Clean your merged branches in CPython with this git alias


(Pablo Galindo Salgado) #1

If sometime in the past you have thought:

Cleaning all the branches that I used for creating Pull Request that are now merged should be easy with git branch --merged master"

and then realize in horror that we squash and merge in CPython, creating a new different commit and therefore rendering branch --merged useless… This is your lucky day!

With this arcane knowledge, you can clean up all those nasty branches that are already merged into master that you have dancing around in your local git repository. Just copy this “line” in your ~/.gitconfig file and then run $ git cleanup in your repository:

[alias]
        cleanup = "!f(){ git checkout -q master && git for-each-ref refs/heads/ '--format=%(refname:short)' | while read branch; do mergeBase=$(git merge-base master $branch) && [[ $(git cherry master $(git commit-tree $(git rev-parse $branch^{tree}) -p $mergeBase -m _)) == '-'* ]] && git branch -D $branch; done ; }; f"

This command will run a bunch of git cherry against some simulated git trees to find out what branches are squashed and merged into master. To further adapt it to your needs you can change ‘master’ for whatever branch/ref you use to track the upstream master branch.


(Victor Stinner) #2

I have a different strategy. I remove my local branches as soon as I published a PR. If I have to modify a PR, I type "git checkout " and Git does its thing to recreate it. I publish new commits and remove the local branch again. Sometimes, I run “git pull origin --prune” where the ‘origin’ remote is my cpython fork.

In short, I almost never have any local branch :slight_smile: I only have one or two local branches when I’m working on them.

By the way, my update.sh script to update ~/prog/python/master, ~/prog/python/3.7, etc. directories:

set -x -e

cd ~/prog/python/master
git fetch upstream --tags --prune
git fetch origin --prune

for branch in master 3.7 3.6 2.7; do
    cd ~/prog/python/$branch
    git checkout $branch
    git merge --ff
done

(Barry Warsaw) #3

I usually just let Magit (Emacs git porcelain) do all the work. Once my PR is merged, I delete my branch on GH, and then purge-fetch and delete through the Magit U/I.


(Zachary Ware) #4

My personal (horrible) method for this is a script in ~/bin called git-clean-branches:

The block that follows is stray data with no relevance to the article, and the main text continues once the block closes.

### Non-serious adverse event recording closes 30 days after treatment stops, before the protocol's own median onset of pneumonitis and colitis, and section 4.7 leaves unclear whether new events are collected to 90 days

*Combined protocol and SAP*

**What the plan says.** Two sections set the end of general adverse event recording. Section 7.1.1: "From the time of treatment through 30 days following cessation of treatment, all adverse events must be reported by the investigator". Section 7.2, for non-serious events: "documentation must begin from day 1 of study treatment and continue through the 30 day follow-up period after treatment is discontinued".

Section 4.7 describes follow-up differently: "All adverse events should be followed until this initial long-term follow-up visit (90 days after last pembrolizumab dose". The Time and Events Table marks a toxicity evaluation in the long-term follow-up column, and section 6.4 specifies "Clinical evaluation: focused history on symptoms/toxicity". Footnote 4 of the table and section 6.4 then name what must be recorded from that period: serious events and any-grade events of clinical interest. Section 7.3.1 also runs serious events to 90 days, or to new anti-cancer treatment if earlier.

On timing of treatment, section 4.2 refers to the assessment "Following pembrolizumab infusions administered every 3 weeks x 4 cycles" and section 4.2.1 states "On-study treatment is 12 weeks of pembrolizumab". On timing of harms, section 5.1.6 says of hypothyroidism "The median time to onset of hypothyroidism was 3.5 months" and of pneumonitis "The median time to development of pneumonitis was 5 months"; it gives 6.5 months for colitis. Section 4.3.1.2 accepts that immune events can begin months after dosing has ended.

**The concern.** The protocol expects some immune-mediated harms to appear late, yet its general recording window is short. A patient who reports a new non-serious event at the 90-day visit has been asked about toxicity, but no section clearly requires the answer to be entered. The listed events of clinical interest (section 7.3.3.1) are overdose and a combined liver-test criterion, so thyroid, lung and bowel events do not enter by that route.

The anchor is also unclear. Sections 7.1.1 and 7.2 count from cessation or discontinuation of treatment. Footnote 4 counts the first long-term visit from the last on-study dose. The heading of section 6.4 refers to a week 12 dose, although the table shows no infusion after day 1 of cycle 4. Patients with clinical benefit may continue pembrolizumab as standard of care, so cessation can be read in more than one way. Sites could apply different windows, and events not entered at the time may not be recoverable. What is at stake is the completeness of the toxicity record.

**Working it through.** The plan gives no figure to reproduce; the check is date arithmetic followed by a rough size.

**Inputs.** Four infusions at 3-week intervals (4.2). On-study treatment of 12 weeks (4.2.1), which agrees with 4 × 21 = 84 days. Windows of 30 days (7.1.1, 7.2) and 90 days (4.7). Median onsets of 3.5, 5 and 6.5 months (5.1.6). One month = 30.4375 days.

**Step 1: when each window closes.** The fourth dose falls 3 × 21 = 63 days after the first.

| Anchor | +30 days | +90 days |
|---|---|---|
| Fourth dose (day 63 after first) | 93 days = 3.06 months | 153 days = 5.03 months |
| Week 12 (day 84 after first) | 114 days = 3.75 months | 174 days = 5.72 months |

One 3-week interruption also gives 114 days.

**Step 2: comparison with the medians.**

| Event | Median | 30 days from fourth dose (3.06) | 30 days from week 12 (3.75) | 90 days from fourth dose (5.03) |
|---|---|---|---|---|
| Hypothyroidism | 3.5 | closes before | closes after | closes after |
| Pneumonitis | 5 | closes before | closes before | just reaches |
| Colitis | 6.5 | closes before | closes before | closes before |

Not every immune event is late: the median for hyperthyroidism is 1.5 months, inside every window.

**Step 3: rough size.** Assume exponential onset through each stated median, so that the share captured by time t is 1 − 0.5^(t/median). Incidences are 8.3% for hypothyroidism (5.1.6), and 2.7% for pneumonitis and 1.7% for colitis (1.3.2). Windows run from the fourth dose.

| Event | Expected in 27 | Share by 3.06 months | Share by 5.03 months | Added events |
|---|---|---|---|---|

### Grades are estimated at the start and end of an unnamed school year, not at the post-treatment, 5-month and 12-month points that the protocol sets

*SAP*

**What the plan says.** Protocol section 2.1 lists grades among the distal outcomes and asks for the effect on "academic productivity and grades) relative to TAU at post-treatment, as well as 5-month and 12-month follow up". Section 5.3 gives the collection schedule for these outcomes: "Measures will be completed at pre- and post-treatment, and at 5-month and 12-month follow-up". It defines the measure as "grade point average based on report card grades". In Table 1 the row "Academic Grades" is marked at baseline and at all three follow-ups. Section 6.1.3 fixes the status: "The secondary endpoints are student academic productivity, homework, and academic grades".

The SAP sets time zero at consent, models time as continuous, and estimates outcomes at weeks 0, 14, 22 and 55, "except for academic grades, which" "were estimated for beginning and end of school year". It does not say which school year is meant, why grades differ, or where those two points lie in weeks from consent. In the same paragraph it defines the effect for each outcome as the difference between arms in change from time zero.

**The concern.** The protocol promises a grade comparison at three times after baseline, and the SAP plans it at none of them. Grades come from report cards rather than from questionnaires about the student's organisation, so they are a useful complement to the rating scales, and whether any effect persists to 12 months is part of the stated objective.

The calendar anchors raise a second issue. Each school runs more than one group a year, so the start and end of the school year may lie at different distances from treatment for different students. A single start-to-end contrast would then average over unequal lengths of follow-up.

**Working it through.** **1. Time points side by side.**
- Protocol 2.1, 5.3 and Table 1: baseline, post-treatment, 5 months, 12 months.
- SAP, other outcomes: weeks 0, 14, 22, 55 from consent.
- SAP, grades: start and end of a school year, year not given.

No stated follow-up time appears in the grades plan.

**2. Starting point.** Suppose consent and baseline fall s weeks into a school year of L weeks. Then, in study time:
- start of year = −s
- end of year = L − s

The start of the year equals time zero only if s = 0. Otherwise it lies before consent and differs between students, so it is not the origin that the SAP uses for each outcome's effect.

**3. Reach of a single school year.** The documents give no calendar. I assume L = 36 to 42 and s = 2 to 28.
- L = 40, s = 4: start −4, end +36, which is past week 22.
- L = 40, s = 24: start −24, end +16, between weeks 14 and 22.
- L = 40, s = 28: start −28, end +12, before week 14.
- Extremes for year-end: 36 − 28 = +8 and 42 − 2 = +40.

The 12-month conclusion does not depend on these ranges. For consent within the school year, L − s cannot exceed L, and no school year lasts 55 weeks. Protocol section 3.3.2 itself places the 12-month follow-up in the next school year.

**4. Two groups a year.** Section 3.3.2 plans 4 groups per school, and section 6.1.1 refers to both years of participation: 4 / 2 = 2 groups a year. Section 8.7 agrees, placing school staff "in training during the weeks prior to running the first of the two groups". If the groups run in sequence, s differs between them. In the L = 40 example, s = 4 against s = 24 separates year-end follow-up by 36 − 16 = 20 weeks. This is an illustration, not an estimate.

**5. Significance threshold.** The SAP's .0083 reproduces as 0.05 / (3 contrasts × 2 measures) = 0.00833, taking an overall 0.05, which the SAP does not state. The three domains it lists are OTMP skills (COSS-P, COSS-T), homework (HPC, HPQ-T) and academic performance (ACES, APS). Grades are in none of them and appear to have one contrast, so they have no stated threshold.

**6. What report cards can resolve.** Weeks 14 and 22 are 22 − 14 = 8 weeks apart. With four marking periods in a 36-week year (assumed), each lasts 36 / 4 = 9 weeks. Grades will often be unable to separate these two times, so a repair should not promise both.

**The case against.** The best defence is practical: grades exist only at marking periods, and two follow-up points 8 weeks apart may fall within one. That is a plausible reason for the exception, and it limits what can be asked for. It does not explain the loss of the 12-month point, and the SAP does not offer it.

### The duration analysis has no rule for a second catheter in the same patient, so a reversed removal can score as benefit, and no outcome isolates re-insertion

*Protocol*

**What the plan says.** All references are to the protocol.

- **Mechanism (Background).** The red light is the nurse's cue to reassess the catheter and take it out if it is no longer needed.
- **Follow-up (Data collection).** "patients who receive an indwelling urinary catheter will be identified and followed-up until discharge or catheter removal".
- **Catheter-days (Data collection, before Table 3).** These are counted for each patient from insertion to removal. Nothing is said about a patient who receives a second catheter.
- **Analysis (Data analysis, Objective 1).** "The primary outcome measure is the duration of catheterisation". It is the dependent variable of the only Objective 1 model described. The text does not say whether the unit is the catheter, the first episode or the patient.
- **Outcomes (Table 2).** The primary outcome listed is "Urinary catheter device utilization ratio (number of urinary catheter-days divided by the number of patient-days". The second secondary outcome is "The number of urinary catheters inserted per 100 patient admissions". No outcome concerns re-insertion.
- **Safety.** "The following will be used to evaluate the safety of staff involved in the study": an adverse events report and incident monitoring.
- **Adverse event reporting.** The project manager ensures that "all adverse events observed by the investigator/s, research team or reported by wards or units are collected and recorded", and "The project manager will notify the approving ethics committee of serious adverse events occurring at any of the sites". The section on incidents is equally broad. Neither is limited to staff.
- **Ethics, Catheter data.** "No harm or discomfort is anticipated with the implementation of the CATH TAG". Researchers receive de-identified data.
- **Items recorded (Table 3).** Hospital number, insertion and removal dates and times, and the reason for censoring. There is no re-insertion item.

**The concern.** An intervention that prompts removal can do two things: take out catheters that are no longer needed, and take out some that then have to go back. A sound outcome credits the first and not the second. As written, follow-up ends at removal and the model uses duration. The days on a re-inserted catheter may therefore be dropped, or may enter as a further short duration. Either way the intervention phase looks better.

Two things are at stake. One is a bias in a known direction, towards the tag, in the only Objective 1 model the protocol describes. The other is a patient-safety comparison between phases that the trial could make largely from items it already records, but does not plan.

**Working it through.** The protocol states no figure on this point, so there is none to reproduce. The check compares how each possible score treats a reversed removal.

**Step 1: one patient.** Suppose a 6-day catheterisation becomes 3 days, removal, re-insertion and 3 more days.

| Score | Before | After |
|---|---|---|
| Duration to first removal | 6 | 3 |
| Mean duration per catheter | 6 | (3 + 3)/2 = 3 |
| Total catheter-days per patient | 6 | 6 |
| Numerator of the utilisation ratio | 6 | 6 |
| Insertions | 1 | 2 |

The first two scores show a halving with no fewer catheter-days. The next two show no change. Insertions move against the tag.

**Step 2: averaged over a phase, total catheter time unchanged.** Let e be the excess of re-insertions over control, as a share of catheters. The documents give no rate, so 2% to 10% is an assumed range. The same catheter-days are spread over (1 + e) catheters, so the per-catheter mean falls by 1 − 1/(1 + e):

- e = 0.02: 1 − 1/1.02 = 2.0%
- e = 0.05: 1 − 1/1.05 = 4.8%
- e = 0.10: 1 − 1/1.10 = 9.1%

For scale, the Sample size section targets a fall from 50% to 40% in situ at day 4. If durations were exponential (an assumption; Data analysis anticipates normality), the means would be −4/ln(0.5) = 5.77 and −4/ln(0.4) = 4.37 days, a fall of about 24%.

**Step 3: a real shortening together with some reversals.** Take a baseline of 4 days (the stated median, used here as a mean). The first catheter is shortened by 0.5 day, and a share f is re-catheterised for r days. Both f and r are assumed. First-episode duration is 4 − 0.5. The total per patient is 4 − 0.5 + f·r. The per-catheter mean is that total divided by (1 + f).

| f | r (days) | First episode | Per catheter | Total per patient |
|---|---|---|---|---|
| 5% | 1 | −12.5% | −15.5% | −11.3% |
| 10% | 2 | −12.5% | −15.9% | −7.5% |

#!/bin/bash

set -eu

git fetch -p ${1-}

git branch -vv | grep ": gone" | awk '{print $1}' | xargs git branch -D

With ~/bin on PATH, I can just run git clean-branches [remote] to clear out anything that used to have an upstream but now doesn’t.

I think this is an example of “there should be one (thousand) obvious ways to do it” :slight_smile:


(Karthikeyan Singaravelan) #5

GitHub provides an API to check if the pull request has been merged https://developer.github.com/v3/pulls/#get-if-a-pull-request-has-been-merged. There is also branch name and merge state available through PR API.

http https://api.github.com/repos/python/cpython/pulls/11724 | jq -C "{branch: .head.ref, merged: .merged}"
{
  "branch": "bpo35877",
  "merged": true
}
http https://api.github.com/repos/python/cpython/pulls/11760 | jq -C "{branch: .head.ref, merged: .merged}"
{
  "branch": "bpo35838",
  "merged": false
}

(Victor Stinner) #6

I’m also using ~/bin for years. FYI ~/.local/bin is becoming a standard. Slowly, Linux distributions are including it in the default PATH with the expected priority! It solves for example the problem of installing a Python program in your home directory and that program has the priority over the program installed in the system (ex: /usr/bin). A concrete example is to upgrade pip itself in your home directory, without affecting (“breaking”) the system.

… In Fedora, we have many bug reports of people messing their system by trying to upgrade things using “sudo pip install (…)”. For example, we modified pip to no longer modify /usr/lib but only /usr/local/lib. So dnf installs .py files in /usr/lib, whereas pip installs/upgrades in /usr/local/lib.


(Pablo Galindo Salgado) #7

One of the cool properties of the git alias™ is that you do not need to maintain any extra workflow like remembering to delete upstream branches or never work on local branches. I personally I sometimes forgot to click the “delete branch” once my PR is merged.


#8

So I’ve avoided opening this thread just because it contains the word “insane” in title … :worried:


(Pablo Galindo Salgado) #9

Sorry, I apologize :frowning:

I just wanted to joke about the fact that is probably over-complicated for what achieves.

I will change the title to remove those references :slight_smile: